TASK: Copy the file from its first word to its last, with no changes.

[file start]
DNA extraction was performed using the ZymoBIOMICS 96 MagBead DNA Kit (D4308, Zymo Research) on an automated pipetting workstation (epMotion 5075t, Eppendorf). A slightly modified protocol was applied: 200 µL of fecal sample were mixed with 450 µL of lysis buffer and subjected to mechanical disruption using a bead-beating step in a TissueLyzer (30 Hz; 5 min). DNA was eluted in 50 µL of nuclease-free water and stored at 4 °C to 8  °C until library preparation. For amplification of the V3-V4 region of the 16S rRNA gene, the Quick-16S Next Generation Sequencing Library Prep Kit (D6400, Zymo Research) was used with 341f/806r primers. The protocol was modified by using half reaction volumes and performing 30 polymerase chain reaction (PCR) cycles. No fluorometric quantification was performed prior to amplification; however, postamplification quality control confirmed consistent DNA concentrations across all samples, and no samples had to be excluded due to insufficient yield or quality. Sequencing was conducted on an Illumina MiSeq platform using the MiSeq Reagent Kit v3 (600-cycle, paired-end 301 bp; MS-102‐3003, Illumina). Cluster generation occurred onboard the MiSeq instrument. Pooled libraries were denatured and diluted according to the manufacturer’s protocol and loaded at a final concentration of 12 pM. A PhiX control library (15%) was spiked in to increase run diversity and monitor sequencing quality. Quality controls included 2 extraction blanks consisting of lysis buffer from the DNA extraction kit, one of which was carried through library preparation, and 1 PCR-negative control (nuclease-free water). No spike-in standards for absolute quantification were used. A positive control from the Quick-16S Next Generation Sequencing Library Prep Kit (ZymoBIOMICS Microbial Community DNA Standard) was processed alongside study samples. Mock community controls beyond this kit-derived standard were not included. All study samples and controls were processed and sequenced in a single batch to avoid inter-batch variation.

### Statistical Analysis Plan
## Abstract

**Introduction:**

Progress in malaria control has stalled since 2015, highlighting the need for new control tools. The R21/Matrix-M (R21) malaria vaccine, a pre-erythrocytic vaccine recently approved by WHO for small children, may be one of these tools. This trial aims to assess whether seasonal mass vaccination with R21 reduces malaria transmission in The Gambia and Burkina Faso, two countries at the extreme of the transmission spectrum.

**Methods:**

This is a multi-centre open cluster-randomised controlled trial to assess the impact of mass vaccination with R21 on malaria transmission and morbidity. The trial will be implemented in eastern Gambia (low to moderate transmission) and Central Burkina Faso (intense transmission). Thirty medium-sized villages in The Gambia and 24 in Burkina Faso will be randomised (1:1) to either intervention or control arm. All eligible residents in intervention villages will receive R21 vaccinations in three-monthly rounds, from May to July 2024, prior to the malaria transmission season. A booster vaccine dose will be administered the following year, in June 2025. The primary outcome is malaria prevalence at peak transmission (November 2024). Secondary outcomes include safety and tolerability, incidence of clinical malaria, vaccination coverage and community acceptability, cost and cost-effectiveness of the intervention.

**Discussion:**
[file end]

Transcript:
DNA extraction was performed using the ZymoBIOMICS 96 MagBead DNA Kit (D4308, Zymo Research) on an automated pipetting workstation (epMotion 5075t, Eppendorf). A slightly modified protocol was applied: 200 µL of fecal sample were mixed with 450 µL of lysis buffer and subjected to mechanical disruption using a bead-beating step in a TissueLyzer (30 Hz; 5 min). DNA was eluted in 50 µL of nuclease-free water and stored at 4 °C to 8  °C until library preparation. For amplification of the V3-V4 region of the 16S rRNA gene, the Quick-16S Next Generation Sequencing Library Prep Kit (D6400, Zymo Research) was used with 341f/806r primers. The protocol was modified by using half reaction volumes and performing 30 polymerase chain reaction (PCR) cycles. No fluorometric quantification was performed prior to amplification; however, postamplification quality control confirmed consistent DNA concentrations across all samples, and no samples had to be excluded due to insufficient yield or quality. Sequencing was conducted on an Illumina MiSeq platform using the MiSeq Reagent Kit v3 (600-cycle, paired-end 301 bp; MS-102‐3003, Illumina). Cluster generation occurred onboard the MiSeq instrument. Pooled libraries were denatured and diluted according to the manufacturer’s protocol and loaded at a final concentration of 12 pM. A PhiX control library (15%) was spiked in to increase run diversity and monitor sequencing quality. Quality controls included 2 extraction blanks consisting of lysis buffer from the DNA extraction kit, one of which was carried through library preparation, and 1 PCR-negative control (nuclease-free water). No spike-in standards for absolute quantification were used. A positive control from the Quick-16S Next Generation Sequencing Library Prep Kit (ZymoBIOMICS Microbial Community DNA Standard) was processed alongside study samples. Mock community controls beyond this kit-derived standard were not included. All study samples and controls were processed and sequenced in a single batch to avoid inter-batch variation.

### Statistical Analysis Plan
## Abstract

**Introduction:**

Progress in malaria control has stalled since 2015, highlighting the need for new control tools. The R21/Matrix-M (R21) malaria vaccine, a pre-erythrocytic vaccine recently approved by WHO for small children, may be one of these tools. This trial aims to assess whether seasonal mass vaccination with R21 reduces malaria transmission in The Gambia and Burkina Faso, two countries at the extreme of the transmission spectrum.

**Methods:**

This is a multi-centre open cluster-randomised controlled trial to assess the impact of mass vaccination with R21 on malaria transmission and morbidity. The trial will be implemented in eastern Gambia (low to moderate transmission) and Central Burkina Faso (intense transmission). Thirty medium-sized villages in The Gambia and 24 in Burkina Faso will be randomised (1:1) to either intervention or control arm. All eligible residents in intervention villages will receive R21 vaccinations in three-monthly rounds, from May to July 2024, prior to the malaria transmission season. A booster vaccine dose will be administered the following year, in June 2025. The primary outcome is malaria prevalence at peak transmission (November 2024). Secondary outcomes include safety and tolerability, incidence of clinical malaria, vaccination coverage and community acceptability, cost and cost-effectiveness of the intervention.

**Discussion:**